Next 
by: saigonista from: TEXAS
May 31, 2014 7:32 AM
If this was the reverse, where Vietnam was the one doing the encroachment, China would raise a hellstorm and inundate the internet portraying themselves as victim.
Now that China belly is full and pocket full of money, it is rearing its ugly head and the truth of its Sun Tzu's war without battle is unfolding. If this was Japan or Israel instead of Vietnam, China wouldn't dare touch. China & Vietnam are no longer good neighbors.

by: NJ from: Norcal
May 30, 2014 4:55 PM
what a loser, lost his boat and want to try again? why not try fishing in your own waters? or he wasn't even fishing at all, just trying to cause trouble to get on the news.....
In Response

by: Andy from: CA
May 30, 2014 7:39 PM
Hey.... You must be Chinese evil. The man is fishing at his own water. Chinese is invade his county and try to murder him.

by: John from: Toronto
May 30, 2014 2:15 PM
Excuse me... A few small wooden fishing boats harassed and capsized many China best army vessels? Over 6 billion people on this earth are living in Chinese commies' zoo? China can brainwash some uncivilized Chinese but not the whole world for this stupid propaganda.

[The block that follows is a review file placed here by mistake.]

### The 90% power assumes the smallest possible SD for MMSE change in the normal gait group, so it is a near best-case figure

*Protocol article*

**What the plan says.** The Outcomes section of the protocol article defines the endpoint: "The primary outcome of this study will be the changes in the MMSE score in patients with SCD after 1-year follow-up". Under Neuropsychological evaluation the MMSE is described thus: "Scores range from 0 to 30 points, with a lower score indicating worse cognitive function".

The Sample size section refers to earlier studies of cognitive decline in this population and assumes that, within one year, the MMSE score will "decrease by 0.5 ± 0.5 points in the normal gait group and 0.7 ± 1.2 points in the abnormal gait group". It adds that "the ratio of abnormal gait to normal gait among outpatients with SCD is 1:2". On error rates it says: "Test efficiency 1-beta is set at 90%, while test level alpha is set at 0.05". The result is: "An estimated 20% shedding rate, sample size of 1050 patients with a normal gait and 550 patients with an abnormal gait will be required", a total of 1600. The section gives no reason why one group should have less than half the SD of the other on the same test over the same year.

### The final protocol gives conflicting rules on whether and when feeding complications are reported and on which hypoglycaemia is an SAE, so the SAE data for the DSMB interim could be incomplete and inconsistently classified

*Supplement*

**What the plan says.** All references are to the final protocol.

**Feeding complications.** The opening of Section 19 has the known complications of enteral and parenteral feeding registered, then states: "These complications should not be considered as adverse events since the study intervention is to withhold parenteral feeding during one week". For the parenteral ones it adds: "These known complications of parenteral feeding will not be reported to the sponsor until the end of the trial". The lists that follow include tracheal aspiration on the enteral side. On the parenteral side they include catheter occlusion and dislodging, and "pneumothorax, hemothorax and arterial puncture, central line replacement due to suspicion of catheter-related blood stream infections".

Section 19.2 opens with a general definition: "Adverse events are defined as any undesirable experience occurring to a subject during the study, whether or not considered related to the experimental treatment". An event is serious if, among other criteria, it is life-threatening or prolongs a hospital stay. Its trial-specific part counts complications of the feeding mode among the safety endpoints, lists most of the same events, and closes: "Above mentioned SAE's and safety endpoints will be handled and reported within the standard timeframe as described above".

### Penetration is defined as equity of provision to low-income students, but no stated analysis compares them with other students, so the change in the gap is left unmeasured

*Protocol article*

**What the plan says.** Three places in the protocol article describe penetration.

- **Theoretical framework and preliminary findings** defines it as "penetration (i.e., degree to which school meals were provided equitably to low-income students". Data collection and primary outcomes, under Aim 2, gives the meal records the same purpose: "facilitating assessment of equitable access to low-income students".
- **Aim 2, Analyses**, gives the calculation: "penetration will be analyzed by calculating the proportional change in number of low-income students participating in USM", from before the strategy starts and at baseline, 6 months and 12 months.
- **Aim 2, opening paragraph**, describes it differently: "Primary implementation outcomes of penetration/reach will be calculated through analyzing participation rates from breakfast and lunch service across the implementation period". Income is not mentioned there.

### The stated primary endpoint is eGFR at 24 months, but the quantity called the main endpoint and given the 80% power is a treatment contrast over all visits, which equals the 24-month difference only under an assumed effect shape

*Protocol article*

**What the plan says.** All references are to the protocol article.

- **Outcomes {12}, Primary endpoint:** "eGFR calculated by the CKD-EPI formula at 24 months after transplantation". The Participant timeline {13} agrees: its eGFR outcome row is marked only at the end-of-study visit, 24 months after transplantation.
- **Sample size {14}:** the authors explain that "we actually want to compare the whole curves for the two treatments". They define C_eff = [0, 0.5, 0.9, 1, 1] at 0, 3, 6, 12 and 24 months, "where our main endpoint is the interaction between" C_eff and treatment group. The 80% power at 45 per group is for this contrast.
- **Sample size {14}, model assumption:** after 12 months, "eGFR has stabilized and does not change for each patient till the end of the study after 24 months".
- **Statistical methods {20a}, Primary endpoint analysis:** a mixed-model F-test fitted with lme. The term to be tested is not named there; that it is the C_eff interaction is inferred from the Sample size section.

I feel sorry for these fishermen to be in ocean surrounded by a huge China pirate army. No one can protect them in our water because Vietnamese communists don't want to send some of a few military ships to the area. China has already been sending most their best warships in the area and waiting for Vietnamese government to make a wrong move and will start a war and blame on Vietnam as usual. China won't have that chance! War is the last option for Vietnamese. Are we afraid of China? NO, we are not. We have defeated China many times, France once and US once. China is playing outlaw but not Vietnam. Vietnam will play with China in international courts.

Best wishes to you Vietnamese fishermen. Take care of yourself because China is evil. Its army has even open fire killing hundreds of its own young Chinese without mercy at the Tiananmen Square; so you are nobody for them.

by: meanbill from: USA
May 30, 2014 1:58 PM
BRAVE but foolish? -- How will he and his crew support themselves after they rammed a Chinese steel fishing boat, and their wooden fishing boat sank in the South China sea? -- Now he has no fish, and no boat, and probably no income?

A much wiser man would have let his government "sit down and drink tea with the Chinese and negotiate, instead of fighting a war for (40) years or more" -- (something like Ho Chi Minh would have said?)
In Response

by: Wow from: USA
May 30, 2014 6:13 PM
Whether Brave or Foolish, he is one of a kind.
In Response

by: Viet from: USA
May 30, 2014 3:07 PM
you are an idiot. The Chinese was not standing around and let those poor fisher men attack them. Think harder idiot.

by: dan from: san jose
May 30, 2014 12:41 PM
The captain stood up to the chinese at the high sea and is willing to go back to stand up for his mother land....while the entire VN government continues standing on the side line!!

Well, 1 million missile vs. 1 billion oil rig ...which ones has bigger lost! China might be bigger and stronger but gutless...VN is smaller and weaker but more gut than china

by: mod from: China